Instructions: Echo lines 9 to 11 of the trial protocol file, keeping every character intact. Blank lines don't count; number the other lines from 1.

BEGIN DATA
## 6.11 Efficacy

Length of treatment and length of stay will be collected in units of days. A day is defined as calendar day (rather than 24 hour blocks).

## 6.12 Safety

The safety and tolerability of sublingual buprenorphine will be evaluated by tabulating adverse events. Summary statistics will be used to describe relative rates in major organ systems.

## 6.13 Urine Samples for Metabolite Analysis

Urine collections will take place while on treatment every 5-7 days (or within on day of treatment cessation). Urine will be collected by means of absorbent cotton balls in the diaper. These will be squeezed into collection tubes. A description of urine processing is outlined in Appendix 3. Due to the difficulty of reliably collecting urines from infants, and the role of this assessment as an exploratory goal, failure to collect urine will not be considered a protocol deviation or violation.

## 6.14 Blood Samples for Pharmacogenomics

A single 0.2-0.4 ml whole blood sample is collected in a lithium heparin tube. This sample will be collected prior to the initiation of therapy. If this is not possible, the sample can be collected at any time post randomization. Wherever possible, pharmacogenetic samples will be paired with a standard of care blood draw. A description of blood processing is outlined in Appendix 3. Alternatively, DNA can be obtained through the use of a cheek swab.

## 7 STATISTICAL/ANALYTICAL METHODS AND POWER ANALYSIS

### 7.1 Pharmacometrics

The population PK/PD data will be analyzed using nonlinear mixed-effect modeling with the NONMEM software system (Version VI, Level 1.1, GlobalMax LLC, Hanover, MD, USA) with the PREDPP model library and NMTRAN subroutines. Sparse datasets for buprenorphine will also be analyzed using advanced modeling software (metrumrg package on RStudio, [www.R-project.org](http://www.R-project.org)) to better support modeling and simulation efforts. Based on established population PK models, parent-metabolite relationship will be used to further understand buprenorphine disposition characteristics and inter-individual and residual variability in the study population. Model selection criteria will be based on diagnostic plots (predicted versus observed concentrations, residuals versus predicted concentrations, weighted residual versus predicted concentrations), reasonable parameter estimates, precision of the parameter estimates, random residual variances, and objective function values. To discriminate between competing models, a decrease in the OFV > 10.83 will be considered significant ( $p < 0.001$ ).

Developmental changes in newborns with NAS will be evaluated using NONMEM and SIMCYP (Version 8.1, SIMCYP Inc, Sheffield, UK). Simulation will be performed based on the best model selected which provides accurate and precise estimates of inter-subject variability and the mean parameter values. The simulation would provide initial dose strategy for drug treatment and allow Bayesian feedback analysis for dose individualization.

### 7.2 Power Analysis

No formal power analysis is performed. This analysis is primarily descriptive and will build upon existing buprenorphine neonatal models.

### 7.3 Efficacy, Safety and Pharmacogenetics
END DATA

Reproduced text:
## 7 STATISTICAL/ANALYTICAL METHODS AND POWER ANALYSIS

### 7.1 Pharmacometrics

The population PK/PD data will be analyzed using nonlinear mixed-effect modeling with the NONMEM software system (Version VI, Level 1.1, GlobalMax LLC, Hanover, MD, USA) with the PREDPP model library and NMTRAN subroutines. Sparse datasets for buprenorphine will also be analyzed using advanced modeling software (metrumrg package on RStudio, [www.R-project.org](http://www.R-project.org)) to better support modeling and simulation efforts. Based on established population PK models, parent-metabolite relationship will be used to further understand buprenorphine disposition characteristics and inter-individual and residual variability in the study population. Model selection criteria will be based on diagnostic plots (predicted versus observed concentrations, residuals versus predicted concentrations, weighted residual versus predicted concentrations), reasonable parameter estimates, precision of the parameter estimates, random residual variances, and objective function values. To discriminate between competing models, a decrease in the OFV > 10.83 will be considered significant ( $p < 0.001$ ).